Jeff Judy

Jeff's Thoughts - January 10, 2018

What Is the "Customer Experience"?

In a recent issue of Jeff's Thoughts, I wrote about our fondness, in the financial services industry, for complex solutions. Given that many of our products and services, especially credit, are delivered through a complicated process, it is all too easy to pass that complexity on to our customers when we could be more helpful in guiding them through, say, the results of our credit analysis.

I was reacting to a blog post by Lisa Joyce about "Mental Modes" that work against us and undermine the culture. Besides "Complexity Bias," the subject of that recent issue, Joyce wrote about four other biases that can create problems.

These biases are interesting, but I was particularly struck by the recommended solutions Joyce offers. For example, she discusses the mindset that “Money is the best motivator. I measure success by money." And she suggests this antidote: "Instead of competing for the biggest bonus or salary, how about competing for the best consumer experience ...?"

Another bias she tackles is "Self-Interest", and she recommends this: "Encourage empathy by rewarding employees when they go the extra mile for consumers. Ensure that they fully understand the products and services they are selling, and how they will impact consumers."

I agree that focusing on the customer experience can be invaluable in maintaining a healthy culture, one that will contribute to the institution's success. But let's be careful about how we use that phrase, "customer experience."

We tend to take a narrow definition of the experience, thinking mainly in terms of the actual interaction between staff and customer. But no matter how friendly your employees are in their personal interactions with your customers, the "customer experience" is much broader than that.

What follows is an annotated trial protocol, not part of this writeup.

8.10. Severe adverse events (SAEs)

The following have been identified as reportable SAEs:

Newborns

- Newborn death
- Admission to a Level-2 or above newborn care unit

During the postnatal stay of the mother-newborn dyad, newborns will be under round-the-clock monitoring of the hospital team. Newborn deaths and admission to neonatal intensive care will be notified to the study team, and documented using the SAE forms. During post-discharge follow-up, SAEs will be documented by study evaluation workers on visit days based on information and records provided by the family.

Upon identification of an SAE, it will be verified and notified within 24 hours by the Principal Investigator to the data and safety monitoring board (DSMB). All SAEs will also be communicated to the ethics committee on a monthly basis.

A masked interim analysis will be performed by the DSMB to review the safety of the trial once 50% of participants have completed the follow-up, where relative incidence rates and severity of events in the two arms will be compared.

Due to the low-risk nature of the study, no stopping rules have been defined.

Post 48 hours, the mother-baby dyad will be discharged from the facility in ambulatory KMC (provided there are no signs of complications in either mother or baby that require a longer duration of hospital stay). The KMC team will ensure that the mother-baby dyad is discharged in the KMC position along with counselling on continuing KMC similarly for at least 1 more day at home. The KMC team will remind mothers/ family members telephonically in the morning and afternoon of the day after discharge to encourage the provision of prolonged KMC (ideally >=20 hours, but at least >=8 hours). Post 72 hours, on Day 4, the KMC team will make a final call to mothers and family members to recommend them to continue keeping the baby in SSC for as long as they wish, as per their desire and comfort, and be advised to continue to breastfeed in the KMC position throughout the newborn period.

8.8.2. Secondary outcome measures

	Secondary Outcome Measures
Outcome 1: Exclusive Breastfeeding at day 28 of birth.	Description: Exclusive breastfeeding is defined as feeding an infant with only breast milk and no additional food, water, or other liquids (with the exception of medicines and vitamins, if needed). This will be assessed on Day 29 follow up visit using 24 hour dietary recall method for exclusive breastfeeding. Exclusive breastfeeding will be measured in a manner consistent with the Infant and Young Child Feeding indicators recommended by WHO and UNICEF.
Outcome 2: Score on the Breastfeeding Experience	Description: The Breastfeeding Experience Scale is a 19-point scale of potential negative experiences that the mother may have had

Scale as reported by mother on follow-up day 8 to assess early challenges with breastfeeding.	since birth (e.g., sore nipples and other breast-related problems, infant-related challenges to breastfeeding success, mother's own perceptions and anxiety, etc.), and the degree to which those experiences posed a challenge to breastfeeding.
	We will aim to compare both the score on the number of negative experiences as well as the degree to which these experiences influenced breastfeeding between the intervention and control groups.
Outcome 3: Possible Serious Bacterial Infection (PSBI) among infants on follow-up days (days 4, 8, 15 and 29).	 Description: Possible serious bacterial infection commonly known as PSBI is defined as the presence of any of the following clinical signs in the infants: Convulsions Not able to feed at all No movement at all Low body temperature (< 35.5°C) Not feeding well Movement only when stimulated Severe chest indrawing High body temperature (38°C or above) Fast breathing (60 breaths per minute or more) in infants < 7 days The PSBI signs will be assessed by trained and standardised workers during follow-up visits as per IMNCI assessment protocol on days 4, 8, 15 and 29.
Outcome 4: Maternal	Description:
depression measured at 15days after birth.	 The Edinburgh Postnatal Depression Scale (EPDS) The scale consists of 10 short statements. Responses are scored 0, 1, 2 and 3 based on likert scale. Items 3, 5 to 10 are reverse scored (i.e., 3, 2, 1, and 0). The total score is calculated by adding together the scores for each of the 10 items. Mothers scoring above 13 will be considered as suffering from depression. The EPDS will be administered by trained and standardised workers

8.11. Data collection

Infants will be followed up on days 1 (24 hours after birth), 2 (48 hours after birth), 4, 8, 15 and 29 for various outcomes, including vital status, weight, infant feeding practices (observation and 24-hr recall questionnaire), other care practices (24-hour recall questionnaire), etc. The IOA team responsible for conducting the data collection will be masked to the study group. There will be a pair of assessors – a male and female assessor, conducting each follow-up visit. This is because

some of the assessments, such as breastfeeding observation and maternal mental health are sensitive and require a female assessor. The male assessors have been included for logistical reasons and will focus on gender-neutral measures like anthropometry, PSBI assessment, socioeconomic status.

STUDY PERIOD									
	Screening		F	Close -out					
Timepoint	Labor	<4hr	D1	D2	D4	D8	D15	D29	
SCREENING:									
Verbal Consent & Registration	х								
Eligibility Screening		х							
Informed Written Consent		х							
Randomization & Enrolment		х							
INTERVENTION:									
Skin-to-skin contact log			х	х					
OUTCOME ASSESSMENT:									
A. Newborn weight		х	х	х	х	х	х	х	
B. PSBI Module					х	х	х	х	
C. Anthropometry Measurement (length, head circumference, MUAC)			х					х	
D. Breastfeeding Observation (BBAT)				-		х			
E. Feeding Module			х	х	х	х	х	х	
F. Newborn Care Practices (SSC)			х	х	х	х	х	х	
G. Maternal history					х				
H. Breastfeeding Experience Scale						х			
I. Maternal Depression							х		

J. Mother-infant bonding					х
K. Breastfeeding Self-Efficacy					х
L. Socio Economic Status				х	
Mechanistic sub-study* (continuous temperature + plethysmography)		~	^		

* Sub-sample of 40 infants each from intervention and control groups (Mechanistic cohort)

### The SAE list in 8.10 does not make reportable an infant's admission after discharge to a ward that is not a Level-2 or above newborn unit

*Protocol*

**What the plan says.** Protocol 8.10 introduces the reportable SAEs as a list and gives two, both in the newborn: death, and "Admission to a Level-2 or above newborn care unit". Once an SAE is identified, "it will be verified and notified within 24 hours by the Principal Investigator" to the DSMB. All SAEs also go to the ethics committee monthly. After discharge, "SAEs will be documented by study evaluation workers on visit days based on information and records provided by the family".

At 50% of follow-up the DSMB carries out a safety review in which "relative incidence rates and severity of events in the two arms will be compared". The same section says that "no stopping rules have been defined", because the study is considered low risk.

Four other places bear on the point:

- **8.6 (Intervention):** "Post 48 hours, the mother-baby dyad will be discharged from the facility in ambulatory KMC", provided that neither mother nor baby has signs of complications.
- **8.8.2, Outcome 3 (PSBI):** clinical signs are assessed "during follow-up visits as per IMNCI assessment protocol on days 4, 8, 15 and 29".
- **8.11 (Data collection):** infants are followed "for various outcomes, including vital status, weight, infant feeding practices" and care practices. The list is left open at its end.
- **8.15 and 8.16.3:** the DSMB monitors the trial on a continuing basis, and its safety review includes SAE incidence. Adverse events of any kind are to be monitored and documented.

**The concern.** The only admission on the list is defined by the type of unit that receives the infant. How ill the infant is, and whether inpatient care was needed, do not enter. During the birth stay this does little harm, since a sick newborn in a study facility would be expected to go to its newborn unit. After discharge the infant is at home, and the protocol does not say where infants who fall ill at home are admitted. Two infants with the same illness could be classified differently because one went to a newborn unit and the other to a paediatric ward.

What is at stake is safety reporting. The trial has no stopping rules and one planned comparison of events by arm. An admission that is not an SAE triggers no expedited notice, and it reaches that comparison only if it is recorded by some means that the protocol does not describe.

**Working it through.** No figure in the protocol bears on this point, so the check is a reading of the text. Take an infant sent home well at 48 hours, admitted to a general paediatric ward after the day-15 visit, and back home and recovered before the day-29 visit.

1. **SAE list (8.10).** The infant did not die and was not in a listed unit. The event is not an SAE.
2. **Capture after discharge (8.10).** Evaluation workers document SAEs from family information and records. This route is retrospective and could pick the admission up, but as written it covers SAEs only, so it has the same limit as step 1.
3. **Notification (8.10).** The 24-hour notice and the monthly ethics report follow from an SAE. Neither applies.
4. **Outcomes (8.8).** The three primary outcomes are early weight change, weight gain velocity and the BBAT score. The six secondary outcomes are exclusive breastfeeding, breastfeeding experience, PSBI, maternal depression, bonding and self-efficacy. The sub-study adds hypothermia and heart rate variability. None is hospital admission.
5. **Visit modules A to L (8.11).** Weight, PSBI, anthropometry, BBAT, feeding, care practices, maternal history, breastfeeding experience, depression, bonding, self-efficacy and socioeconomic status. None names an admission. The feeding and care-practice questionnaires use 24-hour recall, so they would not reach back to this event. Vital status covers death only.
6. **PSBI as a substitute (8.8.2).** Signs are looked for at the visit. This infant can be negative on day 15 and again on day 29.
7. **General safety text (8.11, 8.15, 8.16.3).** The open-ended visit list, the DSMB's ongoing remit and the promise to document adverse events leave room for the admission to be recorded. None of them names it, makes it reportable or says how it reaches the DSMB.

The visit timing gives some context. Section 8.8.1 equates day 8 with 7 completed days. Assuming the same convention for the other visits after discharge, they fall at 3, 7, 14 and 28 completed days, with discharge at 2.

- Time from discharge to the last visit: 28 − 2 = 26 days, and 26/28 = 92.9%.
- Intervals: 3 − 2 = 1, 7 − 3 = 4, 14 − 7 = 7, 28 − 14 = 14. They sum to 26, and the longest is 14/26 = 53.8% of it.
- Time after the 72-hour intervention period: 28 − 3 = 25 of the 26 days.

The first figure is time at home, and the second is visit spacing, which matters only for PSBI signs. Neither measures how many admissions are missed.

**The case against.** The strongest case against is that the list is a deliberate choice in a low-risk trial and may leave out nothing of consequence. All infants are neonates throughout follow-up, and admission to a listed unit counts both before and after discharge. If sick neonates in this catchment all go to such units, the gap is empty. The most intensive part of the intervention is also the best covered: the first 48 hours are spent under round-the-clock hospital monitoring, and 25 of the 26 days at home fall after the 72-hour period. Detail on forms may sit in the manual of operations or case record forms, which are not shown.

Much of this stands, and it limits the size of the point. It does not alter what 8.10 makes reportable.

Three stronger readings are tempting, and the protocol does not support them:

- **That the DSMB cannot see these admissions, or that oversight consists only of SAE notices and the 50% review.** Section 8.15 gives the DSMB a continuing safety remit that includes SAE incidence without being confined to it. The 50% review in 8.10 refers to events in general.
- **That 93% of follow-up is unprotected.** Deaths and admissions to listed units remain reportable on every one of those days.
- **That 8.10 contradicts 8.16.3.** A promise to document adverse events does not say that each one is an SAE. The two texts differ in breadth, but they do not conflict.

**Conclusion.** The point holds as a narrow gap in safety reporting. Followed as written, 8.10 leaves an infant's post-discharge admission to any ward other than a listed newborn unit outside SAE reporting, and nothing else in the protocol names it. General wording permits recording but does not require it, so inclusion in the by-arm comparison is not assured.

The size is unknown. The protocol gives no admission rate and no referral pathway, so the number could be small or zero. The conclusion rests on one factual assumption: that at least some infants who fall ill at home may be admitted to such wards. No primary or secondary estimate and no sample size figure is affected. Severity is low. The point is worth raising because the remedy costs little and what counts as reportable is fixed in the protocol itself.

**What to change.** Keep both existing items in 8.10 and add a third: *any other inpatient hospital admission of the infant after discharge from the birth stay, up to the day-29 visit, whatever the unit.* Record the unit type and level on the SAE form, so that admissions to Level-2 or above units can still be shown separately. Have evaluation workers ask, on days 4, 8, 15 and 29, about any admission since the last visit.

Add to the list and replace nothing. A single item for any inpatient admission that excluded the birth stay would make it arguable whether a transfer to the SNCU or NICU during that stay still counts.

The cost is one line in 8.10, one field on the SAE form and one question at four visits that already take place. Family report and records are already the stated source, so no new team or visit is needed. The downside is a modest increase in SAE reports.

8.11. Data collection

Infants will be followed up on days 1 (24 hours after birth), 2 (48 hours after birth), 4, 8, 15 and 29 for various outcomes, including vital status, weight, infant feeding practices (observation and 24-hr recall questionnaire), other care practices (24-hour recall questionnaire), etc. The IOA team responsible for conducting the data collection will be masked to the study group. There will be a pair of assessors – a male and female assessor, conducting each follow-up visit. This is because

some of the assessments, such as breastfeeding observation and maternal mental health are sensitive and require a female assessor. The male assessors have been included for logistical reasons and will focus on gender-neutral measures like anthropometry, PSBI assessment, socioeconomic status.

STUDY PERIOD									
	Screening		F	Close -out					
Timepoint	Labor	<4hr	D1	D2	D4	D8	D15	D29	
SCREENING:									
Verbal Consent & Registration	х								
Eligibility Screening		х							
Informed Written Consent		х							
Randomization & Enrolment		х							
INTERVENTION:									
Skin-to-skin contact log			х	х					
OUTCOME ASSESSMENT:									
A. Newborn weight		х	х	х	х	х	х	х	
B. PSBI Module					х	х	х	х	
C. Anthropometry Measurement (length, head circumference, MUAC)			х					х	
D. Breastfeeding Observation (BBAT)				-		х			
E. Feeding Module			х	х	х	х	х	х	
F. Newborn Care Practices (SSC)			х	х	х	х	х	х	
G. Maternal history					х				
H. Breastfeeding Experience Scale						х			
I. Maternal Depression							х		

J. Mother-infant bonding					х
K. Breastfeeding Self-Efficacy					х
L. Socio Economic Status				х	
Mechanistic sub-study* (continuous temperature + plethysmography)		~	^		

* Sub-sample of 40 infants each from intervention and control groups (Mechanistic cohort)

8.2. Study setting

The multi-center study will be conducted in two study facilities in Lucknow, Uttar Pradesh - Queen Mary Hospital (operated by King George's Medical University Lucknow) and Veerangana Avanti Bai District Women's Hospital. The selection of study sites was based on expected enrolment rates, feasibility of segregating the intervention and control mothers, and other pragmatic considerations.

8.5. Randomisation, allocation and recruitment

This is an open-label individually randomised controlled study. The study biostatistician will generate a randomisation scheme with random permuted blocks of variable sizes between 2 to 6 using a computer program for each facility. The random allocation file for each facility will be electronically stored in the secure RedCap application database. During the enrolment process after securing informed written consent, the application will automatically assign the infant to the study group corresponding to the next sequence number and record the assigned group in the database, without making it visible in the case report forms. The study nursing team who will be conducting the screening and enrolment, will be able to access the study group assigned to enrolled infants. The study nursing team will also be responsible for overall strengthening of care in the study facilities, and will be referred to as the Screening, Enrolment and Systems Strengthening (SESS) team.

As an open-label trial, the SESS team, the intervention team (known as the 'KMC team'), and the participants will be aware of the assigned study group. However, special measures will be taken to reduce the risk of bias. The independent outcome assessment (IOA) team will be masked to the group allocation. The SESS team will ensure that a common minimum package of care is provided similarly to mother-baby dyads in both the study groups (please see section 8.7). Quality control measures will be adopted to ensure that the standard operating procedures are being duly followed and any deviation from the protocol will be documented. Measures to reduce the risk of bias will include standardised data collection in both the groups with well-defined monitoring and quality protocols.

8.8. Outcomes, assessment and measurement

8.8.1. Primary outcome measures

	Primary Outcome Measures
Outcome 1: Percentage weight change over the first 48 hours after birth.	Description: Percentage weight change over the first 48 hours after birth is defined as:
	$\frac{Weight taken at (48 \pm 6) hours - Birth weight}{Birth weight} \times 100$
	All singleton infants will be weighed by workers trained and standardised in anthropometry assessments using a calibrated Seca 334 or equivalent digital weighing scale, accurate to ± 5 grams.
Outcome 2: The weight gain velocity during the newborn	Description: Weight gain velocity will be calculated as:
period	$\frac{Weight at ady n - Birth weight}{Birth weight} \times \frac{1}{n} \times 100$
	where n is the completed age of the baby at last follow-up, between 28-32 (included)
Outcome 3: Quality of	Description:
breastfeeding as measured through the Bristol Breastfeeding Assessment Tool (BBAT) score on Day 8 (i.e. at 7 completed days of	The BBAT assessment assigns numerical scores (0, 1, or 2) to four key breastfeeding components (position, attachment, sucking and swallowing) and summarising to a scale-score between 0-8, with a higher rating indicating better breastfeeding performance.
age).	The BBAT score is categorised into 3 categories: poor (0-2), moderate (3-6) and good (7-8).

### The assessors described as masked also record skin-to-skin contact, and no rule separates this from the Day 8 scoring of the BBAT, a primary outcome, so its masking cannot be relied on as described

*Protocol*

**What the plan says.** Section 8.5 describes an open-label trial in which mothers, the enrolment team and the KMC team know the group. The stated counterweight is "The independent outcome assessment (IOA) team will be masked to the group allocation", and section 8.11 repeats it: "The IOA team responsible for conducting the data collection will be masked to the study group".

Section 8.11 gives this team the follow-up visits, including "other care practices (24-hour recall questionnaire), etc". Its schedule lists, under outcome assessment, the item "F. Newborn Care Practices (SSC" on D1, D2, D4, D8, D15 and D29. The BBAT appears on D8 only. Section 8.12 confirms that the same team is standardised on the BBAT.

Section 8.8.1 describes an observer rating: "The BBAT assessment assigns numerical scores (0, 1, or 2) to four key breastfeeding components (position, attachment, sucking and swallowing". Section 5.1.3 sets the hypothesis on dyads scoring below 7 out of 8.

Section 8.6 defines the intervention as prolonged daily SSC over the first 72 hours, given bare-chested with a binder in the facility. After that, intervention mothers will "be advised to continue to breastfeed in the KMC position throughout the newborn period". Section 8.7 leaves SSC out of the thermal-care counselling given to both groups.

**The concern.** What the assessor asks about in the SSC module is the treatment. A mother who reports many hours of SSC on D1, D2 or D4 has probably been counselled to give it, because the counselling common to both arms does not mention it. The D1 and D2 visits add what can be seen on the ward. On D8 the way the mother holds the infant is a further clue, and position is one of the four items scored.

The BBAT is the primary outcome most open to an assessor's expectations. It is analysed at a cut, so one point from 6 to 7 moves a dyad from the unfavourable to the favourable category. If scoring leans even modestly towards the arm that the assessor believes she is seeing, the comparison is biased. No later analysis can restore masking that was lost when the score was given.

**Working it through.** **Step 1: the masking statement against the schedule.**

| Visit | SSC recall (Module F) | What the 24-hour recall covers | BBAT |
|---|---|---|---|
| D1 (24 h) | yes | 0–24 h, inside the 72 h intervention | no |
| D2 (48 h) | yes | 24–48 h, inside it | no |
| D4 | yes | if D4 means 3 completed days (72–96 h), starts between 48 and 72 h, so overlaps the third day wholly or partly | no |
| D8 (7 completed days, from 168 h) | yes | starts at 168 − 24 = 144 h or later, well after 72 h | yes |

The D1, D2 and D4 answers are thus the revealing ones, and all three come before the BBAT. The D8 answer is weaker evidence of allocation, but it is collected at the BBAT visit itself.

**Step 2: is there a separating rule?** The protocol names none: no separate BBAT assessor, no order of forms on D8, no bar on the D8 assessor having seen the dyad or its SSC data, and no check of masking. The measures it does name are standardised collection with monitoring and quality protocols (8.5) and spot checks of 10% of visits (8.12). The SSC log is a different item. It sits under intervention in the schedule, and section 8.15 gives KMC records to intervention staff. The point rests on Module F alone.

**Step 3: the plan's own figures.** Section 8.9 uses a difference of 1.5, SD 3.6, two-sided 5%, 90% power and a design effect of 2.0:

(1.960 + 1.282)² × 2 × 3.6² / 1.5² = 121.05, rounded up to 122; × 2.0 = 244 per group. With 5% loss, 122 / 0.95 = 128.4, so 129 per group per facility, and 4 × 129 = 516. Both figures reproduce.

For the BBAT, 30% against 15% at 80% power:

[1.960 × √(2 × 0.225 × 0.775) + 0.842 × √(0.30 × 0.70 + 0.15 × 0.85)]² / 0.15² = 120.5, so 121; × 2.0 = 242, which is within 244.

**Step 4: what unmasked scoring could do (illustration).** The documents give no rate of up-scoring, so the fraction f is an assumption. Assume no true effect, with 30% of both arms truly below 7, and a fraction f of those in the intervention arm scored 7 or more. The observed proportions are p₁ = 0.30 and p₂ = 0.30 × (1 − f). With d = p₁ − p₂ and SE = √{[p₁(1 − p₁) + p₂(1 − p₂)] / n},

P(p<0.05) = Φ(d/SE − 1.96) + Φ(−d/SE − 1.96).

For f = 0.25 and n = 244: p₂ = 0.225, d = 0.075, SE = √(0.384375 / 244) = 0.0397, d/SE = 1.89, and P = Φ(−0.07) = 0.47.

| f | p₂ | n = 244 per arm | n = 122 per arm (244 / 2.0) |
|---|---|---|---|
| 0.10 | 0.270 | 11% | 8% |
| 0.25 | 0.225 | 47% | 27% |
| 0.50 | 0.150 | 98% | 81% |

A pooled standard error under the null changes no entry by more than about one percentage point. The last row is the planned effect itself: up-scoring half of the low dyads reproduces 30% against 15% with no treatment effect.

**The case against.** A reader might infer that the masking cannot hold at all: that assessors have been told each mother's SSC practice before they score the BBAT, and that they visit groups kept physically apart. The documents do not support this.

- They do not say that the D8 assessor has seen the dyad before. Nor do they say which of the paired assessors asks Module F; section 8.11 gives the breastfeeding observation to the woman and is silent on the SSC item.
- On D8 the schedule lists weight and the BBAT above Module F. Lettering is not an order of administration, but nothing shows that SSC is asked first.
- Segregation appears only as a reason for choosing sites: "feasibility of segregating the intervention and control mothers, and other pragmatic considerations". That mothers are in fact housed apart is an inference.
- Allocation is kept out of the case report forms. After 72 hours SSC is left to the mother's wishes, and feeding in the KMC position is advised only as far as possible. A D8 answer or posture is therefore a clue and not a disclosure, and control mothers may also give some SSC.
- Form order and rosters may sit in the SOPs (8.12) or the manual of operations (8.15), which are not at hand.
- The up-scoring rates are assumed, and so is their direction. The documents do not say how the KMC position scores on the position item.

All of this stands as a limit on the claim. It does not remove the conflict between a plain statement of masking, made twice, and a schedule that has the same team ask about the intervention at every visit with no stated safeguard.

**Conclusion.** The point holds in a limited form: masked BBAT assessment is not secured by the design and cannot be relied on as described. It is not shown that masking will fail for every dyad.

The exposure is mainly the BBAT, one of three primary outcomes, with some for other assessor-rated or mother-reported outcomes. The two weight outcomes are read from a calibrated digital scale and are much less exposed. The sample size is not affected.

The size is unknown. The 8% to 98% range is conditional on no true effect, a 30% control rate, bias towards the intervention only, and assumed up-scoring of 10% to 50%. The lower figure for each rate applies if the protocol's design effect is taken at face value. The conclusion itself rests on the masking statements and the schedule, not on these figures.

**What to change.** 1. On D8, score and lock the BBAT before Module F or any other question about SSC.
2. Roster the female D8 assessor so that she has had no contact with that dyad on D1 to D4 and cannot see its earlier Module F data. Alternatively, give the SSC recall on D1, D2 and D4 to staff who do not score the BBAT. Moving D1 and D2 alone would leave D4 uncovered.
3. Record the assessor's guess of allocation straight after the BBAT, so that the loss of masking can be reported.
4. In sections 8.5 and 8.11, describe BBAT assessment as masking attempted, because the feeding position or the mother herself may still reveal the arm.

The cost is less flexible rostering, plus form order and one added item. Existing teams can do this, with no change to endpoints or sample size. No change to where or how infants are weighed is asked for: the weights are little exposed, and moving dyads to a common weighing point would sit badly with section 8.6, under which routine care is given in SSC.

For example, suppose after a very pleasant conversation across the desk of one of your staff, your customer later remembers a follow up question. They call, and have to fight their way through a long, tedious, "Press 1 for this, Press 2 for that, Press 3 for more options" phone menu. Or they find themselves trapped in an endless exchange of voice mails.

Taken all together, is that a good customer experience?

In addition, the total experience must include the benefits the customer derives from doing business with you. Do they save time by choosing your institution, or do you add to the hassles they have to deal with in their daily lives? Are they better off financially, or at least do they see other benefits from your services that are worth paying for? How do you rate an employee who is very persuasive and personable with customers, but who consistently talks them into taking on more debt than they can handle?

Remember, nobody ever said that the problem with Wells Fargo was that their employees were rude to customers. On the contrary, they were no doubt very charming during the customer interactions. But once the customer left the building, many Wells Fargo employees took actions that were surely part of a very bad overall customer experience.

And let's not forget that those dreadful customer experiences were the product of the reward system deployed by bank leadership!

I agree with Lisa Joyce that a sustained focus on the customer experience can be an invaluable guide to business practices, countering some of the less desirable "mental modes" that can bias our behaviors. But just talking up "customer experience" without taking a broader view and without ensuring accountability and reinforcement for delivering an overall great experience will simply hide problems, instead of preventing them. Your customers deserve better.